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What is Periodontics?

Periodontics is a dental specialty that addresses issues relating to the gums and bone surrounding your teeth and dental implants. Periodontists are general dentists that have undertaken an extra 3 years of full-time study and research to gain specialist knowledge and skills in advanced clinical procedures for the supporting tissues of the teeth and dental implants.

The following treatments can be part of the treatment:

  • Bone and Soft Tissue Grafting: this involves a range of surgical procedures to help restore the function and appearance of damaged gums
  • Guided Tissue Regenerations: these are highly specialised clinical treatments which aim to restore the connection between your tooth and jaw bone
  • Dental Implant Placement: used when a tooth or teeth are missing, dental implants use titanium rods as anchors to hold tooth replacements in position.

This treatment is suitable for any patient with concerns about the health of their gums.




Your periodontist will review your medical and dental history to determine the best approach for treatment. This includes identifying what medical conditions you are or may be suffering from and how well they are controlled. There will also be a discussion around your home oral hygiene habits, and other habits such as smoking that may be contributing to your disease patterns.


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The most common problem periodontists manage is the chronic inflammatory disease periodontitis. Periodontitis results in the gum and bone around your teeth and dental implants to irreversibly shrink, which can lead to premature tooth and implant loss. The disease is characterised by bleeding and inflammation of the gums (which can occur during toothbrushing or even eating and drinking), as well as bad breath and loose teeth. Whilst bacteria is an important initiator of the disease, poorly managed medical conditions such as diabetes and habits like smoking can exacerbate the inflammatory reaction.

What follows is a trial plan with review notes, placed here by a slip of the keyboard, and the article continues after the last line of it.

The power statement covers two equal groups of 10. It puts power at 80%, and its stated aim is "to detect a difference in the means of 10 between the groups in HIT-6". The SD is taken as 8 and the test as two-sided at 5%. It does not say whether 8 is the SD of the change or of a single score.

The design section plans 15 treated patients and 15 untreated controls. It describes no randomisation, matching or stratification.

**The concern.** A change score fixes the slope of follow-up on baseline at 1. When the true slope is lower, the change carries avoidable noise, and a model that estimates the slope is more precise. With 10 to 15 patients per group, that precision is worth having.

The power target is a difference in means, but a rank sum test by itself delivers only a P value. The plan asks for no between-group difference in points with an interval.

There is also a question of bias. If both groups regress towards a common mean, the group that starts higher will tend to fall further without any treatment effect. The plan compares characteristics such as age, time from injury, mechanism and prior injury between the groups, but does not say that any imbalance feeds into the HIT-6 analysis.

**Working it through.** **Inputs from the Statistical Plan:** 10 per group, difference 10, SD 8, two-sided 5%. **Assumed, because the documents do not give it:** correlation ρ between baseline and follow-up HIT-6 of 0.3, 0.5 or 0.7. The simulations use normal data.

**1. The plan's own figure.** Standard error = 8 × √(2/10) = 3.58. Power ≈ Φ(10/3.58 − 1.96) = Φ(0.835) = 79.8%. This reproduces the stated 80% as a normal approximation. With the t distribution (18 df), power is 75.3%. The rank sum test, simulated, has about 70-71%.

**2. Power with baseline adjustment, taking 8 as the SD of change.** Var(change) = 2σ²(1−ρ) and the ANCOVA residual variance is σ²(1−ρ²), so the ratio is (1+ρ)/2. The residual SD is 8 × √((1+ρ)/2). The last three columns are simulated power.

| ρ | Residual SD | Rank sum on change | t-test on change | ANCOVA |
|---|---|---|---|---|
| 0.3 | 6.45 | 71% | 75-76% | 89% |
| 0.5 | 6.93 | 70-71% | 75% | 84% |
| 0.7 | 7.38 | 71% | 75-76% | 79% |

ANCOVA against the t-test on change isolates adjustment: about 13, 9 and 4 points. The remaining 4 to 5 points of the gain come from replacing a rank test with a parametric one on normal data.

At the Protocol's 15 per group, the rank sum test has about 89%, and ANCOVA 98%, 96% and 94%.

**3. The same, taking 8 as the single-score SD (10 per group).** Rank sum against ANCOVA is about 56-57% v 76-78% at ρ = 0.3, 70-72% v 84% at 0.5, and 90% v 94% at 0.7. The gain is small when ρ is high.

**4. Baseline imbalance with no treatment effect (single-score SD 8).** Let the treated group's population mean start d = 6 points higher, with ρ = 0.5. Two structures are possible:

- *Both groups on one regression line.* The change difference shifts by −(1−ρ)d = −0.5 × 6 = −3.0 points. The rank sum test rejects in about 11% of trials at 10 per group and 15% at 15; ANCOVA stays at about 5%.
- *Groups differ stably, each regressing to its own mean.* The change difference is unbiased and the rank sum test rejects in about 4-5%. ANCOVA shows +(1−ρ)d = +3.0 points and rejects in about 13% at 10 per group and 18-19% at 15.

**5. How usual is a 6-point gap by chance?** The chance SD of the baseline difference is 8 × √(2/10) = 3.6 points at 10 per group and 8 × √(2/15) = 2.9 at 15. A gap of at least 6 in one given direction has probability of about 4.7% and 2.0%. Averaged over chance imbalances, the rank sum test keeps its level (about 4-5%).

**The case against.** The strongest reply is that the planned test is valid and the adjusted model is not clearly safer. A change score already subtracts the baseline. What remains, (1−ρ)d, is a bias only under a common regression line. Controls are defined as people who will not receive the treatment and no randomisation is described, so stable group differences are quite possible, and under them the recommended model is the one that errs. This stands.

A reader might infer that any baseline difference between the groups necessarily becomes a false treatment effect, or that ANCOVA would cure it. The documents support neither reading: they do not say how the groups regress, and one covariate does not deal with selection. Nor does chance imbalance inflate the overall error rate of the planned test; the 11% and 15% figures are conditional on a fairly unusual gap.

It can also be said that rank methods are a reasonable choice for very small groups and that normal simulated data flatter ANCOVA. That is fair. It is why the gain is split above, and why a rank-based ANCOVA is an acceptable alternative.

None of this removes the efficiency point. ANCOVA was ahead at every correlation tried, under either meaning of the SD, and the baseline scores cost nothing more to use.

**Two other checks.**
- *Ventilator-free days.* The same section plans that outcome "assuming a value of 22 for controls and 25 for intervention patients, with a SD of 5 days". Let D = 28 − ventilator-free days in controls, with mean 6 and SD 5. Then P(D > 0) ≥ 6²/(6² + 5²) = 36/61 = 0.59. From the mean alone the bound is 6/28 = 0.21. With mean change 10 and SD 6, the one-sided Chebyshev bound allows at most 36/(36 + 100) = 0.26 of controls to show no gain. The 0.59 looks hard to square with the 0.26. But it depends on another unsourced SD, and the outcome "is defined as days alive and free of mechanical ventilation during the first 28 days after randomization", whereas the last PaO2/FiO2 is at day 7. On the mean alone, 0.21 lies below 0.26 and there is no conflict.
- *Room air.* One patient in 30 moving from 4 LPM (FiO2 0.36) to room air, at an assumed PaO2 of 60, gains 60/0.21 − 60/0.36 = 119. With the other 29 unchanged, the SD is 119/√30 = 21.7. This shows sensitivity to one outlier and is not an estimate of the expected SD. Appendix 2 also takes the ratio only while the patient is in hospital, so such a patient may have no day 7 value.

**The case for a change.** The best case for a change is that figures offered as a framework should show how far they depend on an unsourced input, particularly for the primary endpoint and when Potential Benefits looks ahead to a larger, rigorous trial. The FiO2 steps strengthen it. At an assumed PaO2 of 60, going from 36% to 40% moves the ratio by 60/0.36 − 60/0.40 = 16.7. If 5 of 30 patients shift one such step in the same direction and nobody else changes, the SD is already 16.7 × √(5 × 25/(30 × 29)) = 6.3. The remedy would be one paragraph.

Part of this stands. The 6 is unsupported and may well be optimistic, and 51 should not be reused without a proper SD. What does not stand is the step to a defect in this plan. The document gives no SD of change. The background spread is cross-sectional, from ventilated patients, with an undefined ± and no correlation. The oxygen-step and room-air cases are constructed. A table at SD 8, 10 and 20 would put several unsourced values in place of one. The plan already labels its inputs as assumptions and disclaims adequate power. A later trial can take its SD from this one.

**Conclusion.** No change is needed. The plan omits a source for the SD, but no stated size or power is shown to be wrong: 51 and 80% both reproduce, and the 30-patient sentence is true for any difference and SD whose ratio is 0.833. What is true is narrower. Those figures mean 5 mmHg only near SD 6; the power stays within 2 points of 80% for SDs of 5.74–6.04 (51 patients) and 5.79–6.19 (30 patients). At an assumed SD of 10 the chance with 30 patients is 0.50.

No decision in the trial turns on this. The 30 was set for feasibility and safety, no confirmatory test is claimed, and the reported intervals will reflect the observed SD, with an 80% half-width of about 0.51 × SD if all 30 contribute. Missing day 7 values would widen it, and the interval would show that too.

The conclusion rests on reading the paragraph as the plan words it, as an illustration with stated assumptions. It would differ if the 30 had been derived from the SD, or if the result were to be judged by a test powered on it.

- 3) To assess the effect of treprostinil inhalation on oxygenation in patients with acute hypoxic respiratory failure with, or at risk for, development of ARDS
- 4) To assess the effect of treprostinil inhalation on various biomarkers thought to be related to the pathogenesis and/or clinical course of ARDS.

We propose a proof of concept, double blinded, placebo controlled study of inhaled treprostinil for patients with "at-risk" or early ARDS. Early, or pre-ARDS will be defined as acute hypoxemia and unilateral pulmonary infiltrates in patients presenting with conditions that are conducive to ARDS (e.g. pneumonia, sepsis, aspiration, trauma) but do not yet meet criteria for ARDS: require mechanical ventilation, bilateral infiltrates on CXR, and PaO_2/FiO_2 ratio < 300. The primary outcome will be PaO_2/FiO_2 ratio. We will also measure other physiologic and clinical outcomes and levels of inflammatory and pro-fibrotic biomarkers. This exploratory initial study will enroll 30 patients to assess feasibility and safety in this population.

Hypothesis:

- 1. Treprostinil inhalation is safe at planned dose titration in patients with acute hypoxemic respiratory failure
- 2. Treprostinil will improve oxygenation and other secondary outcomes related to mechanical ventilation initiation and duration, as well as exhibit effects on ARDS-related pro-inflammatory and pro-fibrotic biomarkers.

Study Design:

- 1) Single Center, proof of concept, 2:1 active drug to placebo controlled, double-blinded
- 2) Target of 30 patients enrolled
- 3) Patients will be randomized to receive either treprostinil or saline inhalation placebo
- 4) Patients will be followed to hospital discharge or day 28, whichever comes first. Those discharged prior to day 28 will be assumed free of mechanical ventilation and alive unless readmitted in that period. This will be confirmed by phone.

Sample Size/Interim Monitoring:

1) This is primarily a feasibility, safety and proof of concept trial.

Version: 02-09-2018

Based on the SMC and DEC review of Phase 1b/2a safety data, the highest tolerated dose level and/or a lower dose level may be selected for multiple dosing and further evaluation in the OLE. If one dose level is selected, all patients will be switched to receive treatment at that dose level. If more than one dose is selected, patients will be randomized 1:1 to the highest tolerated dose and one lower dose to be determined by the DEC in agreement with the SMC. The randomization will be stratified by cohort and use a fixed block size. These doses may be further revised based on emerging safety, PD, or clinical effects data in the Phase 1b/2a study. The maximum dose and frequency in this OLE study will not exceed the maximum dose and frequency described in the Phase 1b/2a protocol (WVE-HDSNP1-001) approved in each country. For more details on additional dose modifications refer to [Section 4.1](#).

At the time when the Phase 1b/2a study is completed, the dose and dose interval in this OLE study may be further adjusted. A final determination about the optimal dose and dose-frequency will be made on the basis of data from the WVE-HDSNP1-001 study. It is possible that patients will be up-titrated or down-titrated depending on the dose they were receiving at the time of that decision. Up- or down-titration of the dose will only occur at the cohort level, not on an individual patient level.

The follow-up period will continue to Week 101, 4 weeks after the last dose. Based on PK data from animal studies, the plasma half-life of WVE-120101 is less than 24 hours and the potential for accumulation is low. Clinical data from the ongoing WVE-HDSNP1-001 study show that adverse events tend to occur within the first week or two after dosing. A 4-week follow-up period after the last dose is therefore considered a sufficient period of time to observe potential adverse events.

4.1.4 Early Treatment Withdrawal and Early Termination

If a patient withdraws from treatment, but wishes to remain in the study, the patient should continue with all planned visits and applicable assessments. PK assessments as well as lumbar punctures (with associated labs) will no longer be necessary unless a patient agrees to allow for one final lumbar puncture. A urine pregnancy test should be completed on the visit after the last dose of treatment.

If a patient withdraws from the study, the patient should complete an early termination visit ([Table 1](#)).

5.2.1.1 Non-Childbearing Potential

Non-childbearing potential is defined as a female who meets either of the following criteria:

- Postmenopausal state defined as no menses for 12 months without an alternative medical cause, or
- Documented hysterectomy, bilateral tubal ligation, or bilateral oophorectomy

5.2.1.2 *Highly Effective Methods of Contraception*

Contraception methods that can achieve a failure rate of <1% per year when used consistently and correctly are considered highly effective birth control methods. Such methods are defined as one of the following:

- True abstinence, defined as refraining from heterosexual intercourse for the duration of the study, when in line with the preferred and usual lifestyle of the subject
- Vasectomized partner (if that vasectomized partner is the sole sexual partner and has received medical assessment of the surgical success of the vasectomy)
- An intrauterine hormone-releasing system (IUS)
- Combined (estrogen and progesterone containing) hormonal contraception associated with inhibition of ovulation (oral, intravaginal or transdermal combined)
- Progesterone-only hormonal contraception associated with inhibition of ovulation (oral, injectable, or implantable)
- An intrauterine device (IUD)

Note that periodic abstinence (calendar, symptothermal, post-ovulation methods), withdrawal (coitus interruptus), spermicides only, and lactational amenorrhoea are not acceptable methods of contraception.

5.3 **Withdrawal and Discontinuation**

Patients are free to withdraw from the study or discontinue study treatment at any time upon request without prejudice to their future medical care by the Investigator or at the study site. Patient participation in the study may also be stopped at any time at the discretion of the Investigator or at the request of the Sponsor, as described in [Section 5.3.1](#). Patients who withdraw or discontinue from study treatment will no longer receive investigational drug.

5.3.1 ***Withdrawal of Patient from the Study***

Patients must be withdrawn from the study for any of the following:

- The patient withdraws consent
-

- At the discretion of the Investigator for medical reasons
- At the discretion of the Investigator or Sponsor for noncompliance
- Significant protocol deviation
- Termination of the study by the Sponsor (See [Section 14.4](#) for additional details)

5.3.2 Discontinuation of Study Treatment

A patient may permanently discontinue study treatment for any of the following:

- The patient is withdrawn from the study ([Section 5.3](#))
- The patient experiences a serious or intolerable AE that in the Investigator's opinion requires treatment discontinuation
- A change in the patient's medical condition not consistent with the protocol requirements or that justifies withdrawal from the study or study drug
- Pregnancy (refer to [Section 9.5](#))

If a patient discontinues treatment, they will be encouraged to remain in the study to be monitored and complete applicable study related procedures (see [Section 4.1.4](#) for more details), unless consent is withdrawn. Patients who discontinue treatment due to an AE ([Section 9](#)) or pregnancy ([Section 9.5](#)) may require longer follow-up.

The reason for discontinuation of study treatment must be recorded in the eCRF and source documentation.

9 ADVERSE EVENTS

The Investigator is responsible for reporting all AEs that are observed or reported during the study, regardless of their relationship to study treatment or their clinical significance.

What are the possible signs of Periodontitis?

Gingivitis is the first stage periodontitis and involves the inflammation of the gums caused by plaque accumulation. Treatment includes professional plaque and calculus removal, and a thorough at-home oral hygiene regimen including brushing twice daily with an electric toothbrush and daily use of floss or interdental brushes. Regular maintenance visits with your dentist or periodontist is important to monitor and maintain your oral health.


However, if gingivitis is ignored and the inflammation is left uncontrolled, gingivitis can progress to the irreversible destruction of supporting bone and tissues, known as periodontitis. As the bone and gum loss progresses, your teeth may become loose and cause severe pain, which may require their removal.


You may have Gingivitis or Periodontal disease if:

-Gums bleed when you brush or floss

-Redness, swelling or tenderness in your gums

-Receding gums

-Teeth appear longer

-Widening gaps between your teeth

-Bad breath and a constant foul taste in the mouth

-Teeth sensitivity

-Loosening teeth

-Development of bad bite

-Sores in the mouth

Treatment Overview

The initial discussion about your dental and medical history is followed by a thorough clinical examination of your mouth to identify whether you have gum disease and how severe it is. A periodontal probe, amongst other clinical tools, may be used to measure your gum and bone height. Single tooth and full mouth radiographs may be taken to assess bone loss throughout your mouth. Occasionally, 3D jawbone scans may also be required.


Once the necessary clinical information has been collected, your periodontist will discuss your diagnosis and treatment options with you. Advanced cleaning protocols and surgical procedures are often required to remove bacterial deposits and damaged tissue so that you can re-establish a baseline level of oral health. Long-term supportive periodontal therapy is important to monitor and maintain your periodontal health.


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